Bike Proofing

Read this Open Letter to Mountain Bikers

Listen to Episode 24, with Mountain Biker Matt De Young

Many of us ride on multi-use trails and may encounter hikers and bikers while riding. Then again, we may not. For instance, my area is renowned for its excellent mountain biking opportunities, but I can go weeks without have a chance encounter with cyclists. That infrequency can be a problem when riders would like to be sure their horses will be safe if and when it does happen.

What to do?

We want our horses to be savvy and calm around bikes. But if the biker/rider stars do not align, how can we know how our horses will react? We create interactions to at least give them to chance to see something and hear something that resembles bikes and bikers on any given day. Sure, we may not have the exact element of surprise that impacts us riders in the moment. But, hey, a planned novel interaction is better than no novel interaction at all.

Over the course of an afternoon, my friend, Jessica, and I “bike proofed” our horses.

We took turns riding horses and bikes with varying degrees of speed, noise, surprise, and direction. Certainly, this exercise will not steel our horses for any bike encounter. But it did expose them to that stealthy, fast-approaching thing that often comes up from behind with little audible warning.

It was a fun project. Here are a few strategies we used:

Initially, we had the horses see the bike coming from the front. The bike was being ridden slowly and the horse, at a walk, had time to check it out. The biker made lots of noise and stopped to let the horse sniff.

Over the course of several passes, we changed elements of the horse-bike encounters. We approached from behind while talking and ringing the bike bell. Then, we approached from behind with more speed and less sound. We also varied our steering, from straight-on to more crooked approach, with unpredictable turns.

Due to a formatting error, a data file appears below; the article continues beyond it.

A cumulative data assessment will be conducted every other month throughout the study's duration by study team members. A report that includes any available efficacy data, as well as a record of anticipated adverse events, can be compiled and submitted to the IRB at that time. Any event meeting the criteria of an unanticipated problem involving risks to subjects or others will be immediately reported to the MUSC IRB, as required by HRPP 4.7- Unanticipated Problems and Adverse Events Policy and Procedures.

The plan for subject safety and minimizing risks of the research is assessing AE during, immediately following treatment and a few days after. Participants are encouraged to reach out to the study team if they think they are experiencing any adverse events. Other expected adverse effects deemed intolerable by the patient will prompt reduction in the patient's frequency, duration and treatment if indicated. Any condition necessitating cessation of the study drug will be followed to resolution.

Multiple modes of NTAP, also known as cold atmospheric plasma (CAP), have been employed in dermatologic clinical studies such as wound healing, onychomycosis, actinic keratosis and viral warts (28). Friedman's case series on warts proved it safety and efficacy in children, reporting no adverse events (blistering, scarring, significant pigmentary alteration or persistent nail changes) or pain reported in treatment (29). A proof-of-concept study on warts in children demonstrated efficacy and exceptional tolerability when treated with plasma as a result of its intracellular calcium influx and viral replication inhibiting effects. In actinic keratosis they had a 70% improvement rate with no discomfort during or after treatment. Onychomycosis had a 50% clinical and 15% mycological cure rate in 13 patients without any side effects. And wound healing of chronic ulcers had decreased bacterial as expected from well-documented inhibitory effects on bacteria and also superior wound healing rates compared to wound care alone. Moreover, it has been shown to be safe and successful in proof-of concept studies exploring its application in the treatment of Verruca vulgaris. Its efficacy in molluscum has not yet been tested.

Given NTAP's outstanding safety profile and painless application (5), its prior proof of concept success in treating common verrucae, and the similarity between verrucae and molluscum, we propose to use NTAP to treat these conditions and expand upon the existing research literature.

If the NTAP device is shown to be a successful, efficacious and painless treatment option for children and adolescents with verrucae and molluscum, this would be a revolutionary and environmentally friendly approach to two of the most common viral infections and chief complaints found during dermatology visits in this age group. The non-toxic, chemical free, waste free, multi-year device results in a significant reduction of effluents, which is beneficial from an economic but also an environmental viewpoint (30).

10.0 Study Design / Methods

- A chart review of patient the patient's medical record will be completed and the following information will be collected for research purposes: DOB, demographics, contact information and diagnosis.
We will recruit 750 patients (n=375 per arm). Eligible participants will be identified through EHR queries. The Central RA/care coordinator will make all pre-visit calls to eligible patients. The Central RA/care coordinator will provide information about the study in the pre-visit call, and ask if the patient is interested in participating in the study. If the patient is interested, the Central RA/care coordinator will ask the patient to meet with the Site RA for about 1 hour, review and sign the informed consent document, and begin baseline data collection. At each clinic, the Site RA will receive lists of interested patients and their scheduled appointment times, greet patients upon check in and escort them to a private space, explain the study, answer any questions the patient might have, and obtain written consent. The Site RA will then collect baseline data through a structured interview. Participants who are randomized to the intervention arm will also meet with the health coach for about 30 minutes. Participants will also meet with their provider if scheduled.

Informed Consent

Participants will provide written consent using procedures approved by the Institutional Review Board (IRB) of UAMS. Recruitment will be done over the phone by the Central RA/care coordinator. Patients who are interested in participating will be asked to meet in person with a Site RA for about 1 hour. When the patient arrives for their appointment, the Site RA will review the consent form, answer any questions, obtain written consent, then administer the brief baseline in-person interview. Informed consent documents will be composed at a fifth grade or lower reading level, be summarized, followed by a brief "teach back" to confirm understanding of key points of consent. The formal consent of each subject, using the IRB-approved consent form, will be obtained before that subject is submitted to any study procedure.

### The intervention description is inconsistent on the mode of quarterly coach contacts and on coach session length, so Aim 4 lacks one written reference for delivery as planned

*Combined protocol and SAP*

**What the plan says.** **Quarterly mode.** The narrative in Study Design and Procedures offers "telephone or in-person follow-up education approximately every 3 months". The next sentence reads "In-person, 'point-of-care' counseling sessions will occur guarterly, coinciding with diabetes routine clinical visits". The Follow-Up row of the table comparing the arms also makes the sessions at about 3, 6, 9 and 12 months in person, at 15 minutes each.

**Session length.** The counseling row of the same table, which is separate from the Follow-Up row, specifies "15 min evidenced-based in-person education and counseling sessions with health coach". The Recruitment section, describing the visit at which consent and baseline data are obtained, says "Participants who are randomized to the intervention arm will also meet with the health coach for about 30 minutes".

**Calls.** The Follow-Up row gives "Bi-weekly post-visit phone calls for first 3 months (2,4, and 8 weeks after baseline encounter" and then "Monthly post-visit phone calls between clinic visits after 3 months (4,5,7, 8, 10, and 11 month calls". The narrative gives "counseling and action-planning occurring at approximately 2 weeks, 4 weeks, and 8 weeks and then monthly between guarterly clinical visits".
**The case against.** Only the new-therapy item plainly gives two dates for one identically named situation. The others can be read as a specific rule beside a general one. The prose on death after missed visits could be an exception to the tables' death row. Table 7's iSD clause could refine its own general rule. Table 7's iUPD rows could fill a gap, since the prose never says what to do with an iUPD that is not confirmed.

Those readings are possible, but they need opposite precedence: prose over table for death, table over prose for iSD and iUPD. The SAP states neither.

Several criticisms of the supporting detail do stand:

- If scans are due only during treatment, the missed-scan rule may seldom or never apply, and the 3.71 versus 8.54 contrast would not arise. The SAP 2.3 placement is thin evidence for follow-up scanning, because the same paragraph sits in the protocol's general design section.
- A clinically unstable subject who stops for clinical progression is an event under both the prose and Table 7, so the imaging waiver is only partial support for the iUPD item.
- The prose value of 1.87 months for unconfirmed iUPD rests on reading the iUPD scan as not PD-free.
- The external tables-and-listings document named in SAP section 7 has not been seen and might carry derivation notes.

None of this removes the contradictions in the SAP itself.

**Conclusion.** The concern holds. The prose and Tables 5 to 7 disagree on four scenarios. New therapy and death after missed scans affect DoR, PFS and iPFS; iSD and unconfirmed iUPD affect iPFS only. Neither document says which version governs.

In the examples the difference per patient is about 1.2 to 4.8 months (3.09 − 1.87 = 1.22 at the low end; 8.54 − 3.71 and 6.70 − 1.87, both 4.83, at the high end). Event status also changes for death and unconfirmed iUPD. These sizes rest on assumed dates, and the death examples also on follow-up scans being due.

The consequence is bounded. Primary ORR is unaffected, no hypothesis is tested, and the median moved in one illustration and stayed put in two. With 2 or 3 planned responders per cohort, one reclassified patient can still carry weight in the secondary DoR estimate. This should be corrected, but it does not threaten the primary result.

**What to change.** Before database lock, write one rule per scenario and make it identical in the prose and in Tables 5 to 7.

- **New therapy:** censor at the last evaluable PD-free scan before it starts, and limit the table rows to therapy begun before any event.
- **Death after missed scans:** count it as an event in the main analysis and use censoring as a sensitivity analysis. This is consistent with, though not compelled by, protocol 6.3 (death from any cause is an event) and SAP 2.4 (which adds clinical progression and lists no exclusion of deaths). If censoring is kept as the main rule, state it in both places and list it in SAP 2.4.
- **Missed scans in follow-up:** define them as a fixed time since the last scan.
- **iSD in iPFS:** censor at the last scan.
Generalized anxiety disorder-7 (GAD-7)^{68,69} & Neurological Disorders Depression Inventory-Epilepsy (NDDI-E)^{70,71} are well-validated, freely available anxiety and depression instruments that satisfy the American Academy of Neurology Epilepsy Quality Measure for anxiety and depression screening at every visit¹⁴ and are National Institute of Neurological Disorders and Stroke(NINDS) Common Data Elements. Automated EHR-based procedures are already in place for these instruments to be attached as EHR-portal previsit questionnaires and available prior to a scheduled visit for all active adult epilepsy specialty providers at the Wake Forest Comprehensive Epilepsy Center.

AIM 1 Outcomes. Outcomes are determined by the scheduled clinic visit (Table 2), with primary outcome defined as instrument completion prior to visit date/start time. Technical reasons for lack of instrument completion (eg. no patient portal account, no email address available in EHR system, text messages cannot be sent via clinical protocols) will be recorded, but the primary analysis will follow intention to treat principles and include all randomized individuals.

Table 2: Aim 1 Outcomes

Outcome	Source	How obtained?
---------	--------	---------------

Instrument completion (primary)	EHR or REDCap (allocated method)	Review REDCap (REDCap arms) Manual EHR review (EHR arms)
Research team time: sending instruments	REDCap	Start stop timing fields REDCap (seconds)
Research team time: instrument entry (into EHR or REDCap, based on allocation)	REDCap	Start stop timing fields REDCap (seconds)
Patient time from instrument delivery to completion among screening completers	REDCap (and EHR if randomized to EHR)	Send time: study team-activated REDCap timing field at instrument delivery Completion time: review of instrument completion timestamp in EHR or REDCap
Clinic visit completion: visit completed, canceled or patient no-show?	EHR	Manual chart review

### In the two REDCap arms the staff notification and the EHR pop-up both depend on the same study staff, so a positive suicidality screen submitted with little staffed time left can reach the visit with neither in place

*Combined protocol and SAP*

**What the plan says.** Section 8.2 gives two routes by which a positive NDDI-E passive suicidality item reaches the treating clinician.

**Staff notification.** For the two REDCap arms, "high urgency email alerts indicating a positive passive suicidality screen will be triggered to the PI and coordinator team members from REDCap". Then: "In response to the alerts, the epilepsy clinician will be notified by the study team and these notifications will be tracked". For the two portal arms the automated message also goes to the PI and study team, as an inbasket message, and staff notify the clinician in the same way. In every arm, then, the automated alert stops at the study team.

I’d like to say that the horses were nervous at first and become calmer over the course of the afternoon. I’d like to say that it was because of our expert riding and handling that these horses succeeded in shifting their mindset from anxious to interested and calm. In truth, the whole thing was a bit anti-climactic. Even wary Barry seemed to view the whole exercise as much ado about nothing.

Will this translate to no-drama bike encounters on our future rides? Maybe. If it helps, hooray! If our horses make no connection between a sunny afternoon of ‘bike proofing’ and another moment that happens to involve cyclists, then so be it. Such are the joys and unknowns of horse riding.

Read this Open Letter to Mountain Bikers

Listen to Episode 24, with Mountain Biker Matt De Young

Posted in Equine Safety, Training.


  1. My ex used to ride mountain bikes, so he’d bring his bike when I went to the annual horse camp. He trained his biking comrades in proper horse etiquette, but the best thing we found for those not so enlightened was to say “Hi”. They almost always answered back, which let the horses know there was a human involved. It usually also opened the opportunity to have more of a conversation about interacting with horses. If there was room on the trail, we pulled off to the side and stopped, but still initiated conversation. We never had any issues. But preparation is a good idea!

    • Love this Laura. I find that works great for us too. I love chit chatting with bike folks on a beautiful day. I wish there was more info out there about how important it is to talk and RESPOND when spoken too. My mare really only has issues when people try to hide in the oak scrub. As if she doesn’t know they’re there. LOL.

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